7. The next day, sand any burrs that stick out, but sand lightly, trying to taper the patch out onto the old wall. Don't be too particular, as there is still a ways to go. Using the drywall knife and spackling, re-coat the patch, blending more onto the wall, and leaving a little more material in the mesh of the drywall tape. The cracks should be refilled, as they'll have shrunken in overnight, so this is all done at the same time. Don't over-work it, just give it a good coating, and leave it alone. The screws that you previously spackled will get another coating at this time as well. You're done for the day, clean and dry your tools.
8. The next day, lightly sand the burrs, again feathering a bit onto the wall. Try to remove the dust from sanding with a dry cloth, lightly brushing the patch and wall. This should be the final coat today. Lightly apply your spackling, feathering it out onto the wall. The aim here is to make the finished repair invisible to the eye, so feather out onto the wall at least the width of your blade, if possible. You can fill the screw holes again as needed, feathering the spackling out from the screw dimples onto the patch and wall. Done for the day. Clean and dry your tools.
9. Day 4. Sand the patch, feathering out from the patch and across the patch. It should appear relatively flat to the eye, with the cracks and screw holes filled and feathered. No tape should be sticking out. It will all appear smooth. It is ready for matching paint.
Hope that this was helpful.
Best regards, --W/D--

Feb 03, 2011 | Washing Machines

1 Answer

I have two holes in the bottom of my pool how do I fix them


The easiest way to patch a hole in a vinyl pool liner is with the water still in the pool. With an inexpensive underwater repair kit, some swimming goggles and a few hours to allow the patch to cure, you will be back to enjoying your aquatic playground. jQuery('.intro .thumbnail').each(function(i,e){ jQuery(e).find('img').one('error',function(){ jQuery(e).remove(); }); }); Difficulty: Easy Instructions Things You'll Need:
  • Pool repair kit (underwater) Rag Scissors Swimsuit Swimming goggles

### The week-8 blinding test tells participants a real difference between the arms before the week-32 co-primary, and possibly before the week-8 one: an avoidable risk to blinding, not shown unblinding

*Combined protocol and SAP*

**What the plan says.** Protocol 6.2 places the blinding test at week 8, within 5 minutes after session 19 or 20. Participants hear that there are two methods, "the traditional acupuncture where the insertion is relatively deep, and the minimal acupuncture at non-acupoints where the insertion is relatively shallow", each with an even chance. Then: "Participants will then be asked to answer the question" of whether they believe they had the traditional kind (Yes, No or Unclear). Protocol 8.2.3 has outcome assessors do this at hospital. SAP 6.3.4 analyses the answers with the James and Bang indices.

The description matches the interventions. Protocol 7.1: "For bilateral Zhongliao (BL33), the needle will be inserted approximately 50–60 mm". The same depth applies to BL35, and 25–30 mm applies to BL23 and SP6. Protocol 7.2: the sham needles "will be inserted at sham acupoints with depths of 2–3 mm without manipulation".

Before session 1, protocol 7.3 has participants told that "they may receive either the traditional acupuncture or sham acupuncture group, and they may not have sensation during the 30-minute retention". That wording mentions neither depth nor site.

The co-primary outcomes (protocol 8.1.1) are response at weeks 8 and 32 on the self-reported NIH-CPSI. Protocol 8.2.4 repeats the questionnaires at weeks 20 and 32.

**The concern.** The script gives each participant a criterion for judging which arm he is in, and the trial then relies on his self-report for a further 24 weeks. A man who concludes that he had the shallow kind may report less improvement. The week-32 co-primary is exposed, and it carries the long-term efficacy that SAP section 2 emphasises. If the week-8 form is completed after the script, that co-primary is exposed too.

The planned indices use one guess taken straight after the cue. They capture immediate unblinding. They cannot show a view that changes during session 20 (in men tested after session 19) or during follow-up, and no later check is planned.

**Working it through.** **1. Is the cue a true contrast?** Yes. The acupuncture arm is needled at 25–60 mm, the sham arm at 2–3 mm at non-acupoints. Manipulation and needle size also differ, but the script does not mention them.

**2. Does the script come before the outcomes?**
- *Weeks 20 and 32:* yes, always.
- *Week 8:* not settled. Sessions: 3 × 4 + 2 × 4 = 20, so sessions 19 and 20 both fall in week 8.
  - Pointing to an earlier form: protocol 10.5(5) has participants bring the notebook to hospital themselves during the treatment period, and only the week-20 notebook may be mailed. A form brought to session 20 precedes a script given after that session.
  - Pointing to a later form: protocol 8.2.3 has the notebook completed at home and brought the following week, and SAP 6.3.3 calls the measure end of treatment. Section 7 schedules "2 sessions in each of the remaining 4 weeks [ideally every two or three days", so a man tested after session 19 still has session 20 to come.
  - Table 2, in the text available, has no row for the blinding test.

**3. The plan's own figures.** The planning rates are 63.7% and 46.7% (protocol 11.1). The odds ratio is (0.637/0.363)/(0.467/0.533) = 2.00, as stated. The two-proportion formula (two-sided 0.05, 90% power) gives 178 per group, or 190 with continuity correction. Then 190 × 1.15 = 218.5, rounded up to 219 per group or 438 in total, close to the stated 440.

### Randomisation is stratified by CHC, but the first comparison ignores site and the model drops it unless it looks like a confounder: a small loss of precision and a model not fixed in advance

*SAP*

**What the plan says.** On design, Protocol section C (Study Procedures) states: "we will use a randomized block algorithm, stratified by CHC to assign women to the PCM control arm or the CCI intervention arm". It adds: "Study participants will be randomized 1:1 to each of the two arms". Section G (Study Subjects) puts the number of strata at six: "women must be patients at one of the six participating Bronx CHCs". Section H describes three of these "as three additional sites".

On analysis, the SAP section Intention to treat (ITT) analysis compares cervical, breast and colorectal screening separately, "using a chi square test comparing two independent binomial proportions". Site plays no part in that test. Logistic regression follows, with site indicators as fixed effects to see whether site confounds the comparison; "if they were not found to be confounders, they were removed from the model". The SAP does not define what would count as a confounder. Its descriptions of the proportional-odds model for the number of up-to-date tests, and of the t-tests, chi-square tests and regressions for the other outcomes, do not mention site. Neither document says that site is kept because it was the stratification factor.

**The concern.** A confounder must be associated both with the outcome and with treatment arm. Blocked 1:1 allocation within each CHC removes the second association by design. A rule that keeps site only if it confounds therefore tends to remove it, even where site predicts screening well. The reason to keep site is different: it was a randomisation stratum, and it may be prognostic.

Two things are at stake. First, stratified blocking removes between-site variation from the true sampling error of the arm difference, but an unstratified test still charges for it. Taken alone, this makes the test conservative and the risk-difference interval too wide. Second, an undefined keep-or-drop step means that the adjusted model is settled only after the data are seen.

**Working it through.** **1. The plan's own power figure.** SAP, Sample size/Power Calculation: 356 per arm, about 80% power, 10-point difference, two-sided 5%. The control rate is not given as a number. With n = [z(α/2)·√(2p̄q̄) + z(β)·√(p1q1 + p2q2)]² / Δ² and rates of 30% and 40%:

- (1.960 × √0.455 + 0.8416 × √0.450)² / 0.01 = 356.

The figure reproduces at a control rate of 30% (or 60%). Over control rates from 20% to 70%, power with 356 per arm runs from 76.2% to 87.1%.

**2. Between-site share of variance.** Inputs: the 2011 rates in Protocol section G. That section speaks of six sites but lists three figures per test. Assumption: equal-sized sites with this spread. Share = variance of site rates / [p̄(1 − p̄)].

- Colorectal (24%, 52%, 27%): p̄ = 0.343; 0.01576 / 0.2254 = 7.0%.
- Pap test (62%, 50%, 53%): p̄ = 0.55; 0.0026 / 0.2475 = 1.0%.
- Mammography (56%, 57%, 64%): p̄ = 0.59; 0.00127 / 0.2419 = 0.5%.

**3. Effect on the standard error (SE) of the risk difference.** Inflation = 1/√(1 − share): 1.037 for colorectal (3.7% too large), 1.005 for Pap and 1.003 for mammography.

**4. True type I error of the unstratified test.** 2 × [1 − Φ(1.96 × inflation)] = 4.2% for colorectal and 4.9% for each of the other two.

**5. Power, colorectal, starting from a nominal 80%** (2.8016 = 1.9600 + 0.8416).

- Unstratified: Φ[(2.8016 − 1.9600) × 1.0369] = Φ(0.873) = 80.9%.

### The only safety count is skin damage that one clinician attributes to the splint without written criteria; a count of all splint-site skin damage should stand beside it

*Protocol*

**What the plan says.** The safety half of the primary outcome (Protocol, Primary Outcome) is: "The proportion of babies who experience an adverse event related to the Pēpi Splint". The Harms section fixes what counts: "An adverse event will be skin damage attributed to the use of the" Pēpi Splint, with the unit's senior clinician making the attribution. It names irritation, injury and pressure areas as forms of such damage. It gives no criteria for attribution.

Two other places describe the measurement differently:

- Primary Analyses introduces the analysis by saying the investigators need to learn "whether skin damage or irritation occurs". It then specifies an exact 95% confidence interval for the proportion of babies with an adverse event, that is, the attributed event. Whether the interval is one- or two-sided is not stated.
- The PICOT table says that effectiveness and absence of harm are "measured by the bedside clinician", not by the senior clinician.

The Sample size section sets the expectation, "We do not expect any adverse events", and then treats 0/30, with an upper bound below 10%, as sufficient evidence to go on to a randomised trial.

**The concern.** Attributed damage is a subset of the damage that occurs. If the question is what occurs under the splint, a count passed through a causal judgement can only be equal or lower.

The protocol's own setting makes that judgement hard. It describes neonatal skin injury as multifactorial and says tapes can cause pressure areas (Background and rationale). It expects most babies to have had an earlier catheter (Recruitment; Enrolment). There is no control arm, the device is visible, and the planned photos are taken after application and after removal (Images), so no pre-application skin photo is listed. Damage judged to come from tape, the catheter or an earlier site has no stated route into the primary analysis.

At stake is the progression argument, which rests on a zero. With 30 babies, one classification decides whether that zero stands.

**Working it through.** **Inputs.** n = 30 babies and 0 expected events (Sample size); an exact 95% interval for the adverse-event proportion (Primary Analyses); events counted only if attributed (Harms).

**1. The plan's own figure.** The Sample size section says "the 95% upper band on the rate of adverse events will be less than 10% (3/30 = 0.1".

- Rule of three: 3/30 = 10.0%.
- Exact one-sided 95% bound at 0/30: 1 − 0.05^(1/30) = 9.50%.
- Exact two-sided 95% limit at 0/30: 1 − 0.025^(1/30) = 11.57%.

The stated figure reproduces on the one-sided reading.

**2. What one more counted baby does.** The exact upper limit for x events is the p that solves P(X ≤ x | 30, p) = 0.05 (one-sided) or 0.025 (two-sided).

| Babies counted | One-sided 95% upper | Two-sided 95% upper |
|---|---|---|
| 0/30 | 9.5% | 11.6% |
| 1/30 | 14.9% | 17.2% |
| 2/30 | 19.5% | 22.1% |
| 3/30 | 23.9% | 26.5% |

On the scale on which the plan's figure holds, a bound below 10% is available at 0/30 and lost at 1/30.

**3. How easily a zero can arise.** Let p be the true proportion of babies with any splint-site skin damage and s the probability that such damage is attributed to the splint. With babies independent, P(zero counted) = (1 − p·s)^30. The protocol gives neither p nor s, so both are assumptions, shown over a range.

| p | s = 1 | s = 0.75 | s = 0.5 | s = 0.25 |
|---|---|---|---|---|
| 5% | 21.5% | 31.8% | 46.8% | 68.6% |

1. Step 1 Locate the tear in the liner. You may need to get into the pool and examine the surface wearing swimming goggles.
  2. Step 2 Read the patching kit instructions thoroughly before starting the job.
  3. Step 3 Clean debris from the area around the tear using a rag.
  4. Step 4 Use scissors to cut a patch for the hole. Use the vinyl from the repair kit to for the patch. Be sure it is at least 2 inches in diameter and will cover the entire hole.
  5. Step 5 Use applicator brush that comes with kit to apply adhesive to the back of the vinyl patch. Do not apply too much adhesive or the patch will not cure properly.
  6. Step 6 Fold the patch in half. The adhesive should be on the inside of the fold.
  7. Step 7 Enter the pool2_bing.gif water and relocate the area in need of patching. If hole is accessible from the outside of the pool, there is no need to get into water.
  8. Step 8 Hold patch underwater as close to the hole as possible. Unfold patch while underwater and apply to the hole.
  9. Step 9 Press the patch firmly while smoothing it from the center to the outside edges. This will help remove any excess air bubbles or water from under the patch surface.
  10. Step 10 Let patch cure as indicated on repair kit instructions.

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Your local sporting goods store should carry a patch repair kit that should work perfectly.

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You need a leather hole punch. It's much like a paper hole punch, but with a different cutter. You can find them at craft stores.

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I don't know how to calculate an inverse of a module


Hello,
Check the link below to a program that you can implement on your calculator.
http://www.cartesionline.it/materiali/algebra_numb_theory.cfm

Hope it helps.